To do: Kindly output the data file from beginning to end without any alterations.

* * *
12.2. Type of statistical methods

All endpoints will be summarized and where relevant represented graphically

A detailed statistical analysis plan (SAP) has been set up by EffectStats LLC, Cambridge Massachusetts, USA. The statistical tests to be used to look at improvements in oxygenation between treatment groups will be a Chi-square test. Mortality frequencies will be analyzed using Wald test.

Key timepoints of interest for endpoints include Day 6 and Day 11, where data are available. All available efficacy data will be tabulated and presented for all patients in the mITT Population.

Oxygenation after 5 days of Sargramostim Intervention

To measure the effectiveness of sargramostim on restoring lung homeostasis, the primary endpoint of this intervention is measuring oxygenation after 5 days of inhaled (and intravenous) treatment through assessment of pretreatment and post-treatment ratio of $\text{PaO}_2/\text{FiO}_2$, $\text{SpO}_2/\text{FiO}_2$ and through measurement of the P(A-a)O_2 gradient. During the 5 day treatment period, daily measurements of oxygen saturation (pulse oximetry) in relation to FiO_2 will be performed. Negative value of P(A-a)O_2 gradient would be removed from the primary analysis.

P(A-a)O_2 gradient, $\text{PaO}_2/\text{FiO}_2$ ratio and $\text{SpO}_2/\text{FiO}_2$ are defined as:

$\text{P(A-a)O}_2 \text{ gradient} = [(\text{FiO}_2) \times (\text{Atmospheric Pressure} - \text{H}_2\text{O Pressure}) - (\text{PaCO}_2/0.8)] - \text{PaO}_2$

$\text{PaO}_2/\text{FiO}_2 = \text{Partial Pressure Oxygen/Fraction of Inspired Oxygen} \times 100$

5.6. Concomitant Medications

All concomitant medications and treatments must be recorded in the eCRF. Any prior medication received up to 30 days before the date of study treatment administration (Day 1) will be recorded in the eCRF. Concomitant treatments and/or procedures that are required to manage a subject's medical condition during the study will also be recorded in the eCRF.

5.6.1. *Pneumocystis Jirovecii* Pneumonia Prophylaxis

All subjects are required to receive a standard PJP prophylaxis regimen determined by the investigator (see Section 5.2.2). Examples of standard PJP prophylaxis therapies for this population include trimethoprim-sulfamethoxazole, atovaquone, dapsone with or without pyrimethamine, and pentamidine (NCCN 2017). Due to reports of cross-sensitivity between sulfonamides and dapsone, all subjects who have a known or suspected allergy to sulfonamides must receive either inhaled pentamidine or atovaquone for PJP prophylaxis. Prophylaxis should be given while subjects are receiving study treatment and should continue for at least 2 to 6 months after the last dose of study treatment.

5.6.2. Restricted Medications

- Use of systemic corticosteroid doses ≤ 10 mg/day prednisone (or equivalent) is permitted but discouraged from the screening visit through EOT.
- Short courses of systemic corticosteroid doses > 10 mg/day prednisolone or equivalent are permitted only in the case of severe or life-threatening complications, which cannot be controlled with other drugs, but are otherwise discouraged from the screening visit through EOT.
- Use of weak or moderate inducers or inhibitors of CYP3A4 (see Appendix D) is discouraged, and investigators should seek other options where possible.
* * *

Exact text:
12.2. Type of statistical methods

All endpoints will be summarized and where relevant represented graphically

A detailed statistical analysis plan (SAP) has been set up by EffectStats LLC, Cambridge Massachusetts, USA. The statistical tests to be used to look at improvements in oxygenation between treatment groups will be a Chi-square test. Mortality frequencies will be analyzed using Wald test.

Key timepoints of interest for endpoints include Day 6 and Day 11, where data are available. All available efficacy data will be tabulated and presented for all patients in the mITT Population.

Oxygenation after 5 days of Sargramostim Intervention

To measure the effectiveness of sargramostim on restoring lung homeostasis, the primary endpoint of this intervention is measuring oxygenation after 5 days of inhaled (and intravenous) treatment through assessment of pretreatment and post-treatment ratio of $\text{PaO}_2/\text{FiO}_2$, $\text{SpO}_2/\text{FiO}_2$ and through measurement of the P(A-a)O_2 gradient. During the 5 day treatment period, daily measurements of oxygen saturation (pulse oximetry) in relation to FiO_2 will be performed. Negative value of P(A-a)O_2 gradient would be removed from the primary analysis.

P(A-a)O_2 gradient, $\text{PaO}_2/\text{FiO}_2$ ratio and $\text{SpO}_2/\text{FiO}_2$ are defined as:

$\text{P(A-a)O}_2 \text{ gradient} = [(\text{FiO}_2) \times (\text{Atmospheric Pressure} - \text{H}_2\text{O Pressure}) - (\text{PaCO}_2/0.8)] - \text{PaO}_2$

$\text{PaO}_2/\text{FiO}_2 = \text{Partial Pressure Oxygen/Fraction of Inspired Oxygen} \times 100$

5.6. Concomitant Medications

All concomitant medications and treatments must be recorded in the eCRF. Any prior medication received up to 30 days before the date of study treatment administration (Day 1) will be recorded in the eCRF. Concomitant treatments and/or procedures that are required to manage a subject's medical condition during the study will also be recorded in the eCRF.

5.6.1. *Pneumocystis Jirovecii* Pneumonia Prophylaxis

All subjects are required to receive a standard PJP prophylaxis regimen determined by the investigator (see Section 5.2.2). Examples of standard PJP prophylaxis therapies for this population include trimethoprim-sulfamethoxazole, atovaquone, dapsone with or without pyrimethamine, and pentamidine (NCCN 2017). Due to reports of cross-sensitivity between sulfonamides and dapsone, all subjects who have a known or suspected allergy to sulfonamides must receive either inhaled pentamidine or atovaquone for PJP prophylaxis. Prophylaxis should be given while subjects are receiving study treatment and should continue for at least 2 to 6 months after the last dose of study treatment.

5.6.2. Restricted Medications

- Use of systemic corticosteroid doses ≤ 10 mg/day prednisone (or equivalent) is permitted but discouraged from the screening visit through EOT.
- Short courses of systemic corticosteroid doses > 10 mg/day prednisolone or equivalent are permitted only in the case of severe or life-threatening complications, which cannot be controlled with other drugs, but are otherwise discouraged from the screening visit through EOT.
- Use of weak or moderate inducers or inhibitors of CYP3A4 (see Appendix D) is discouraged, and investigators should seek other options where possible.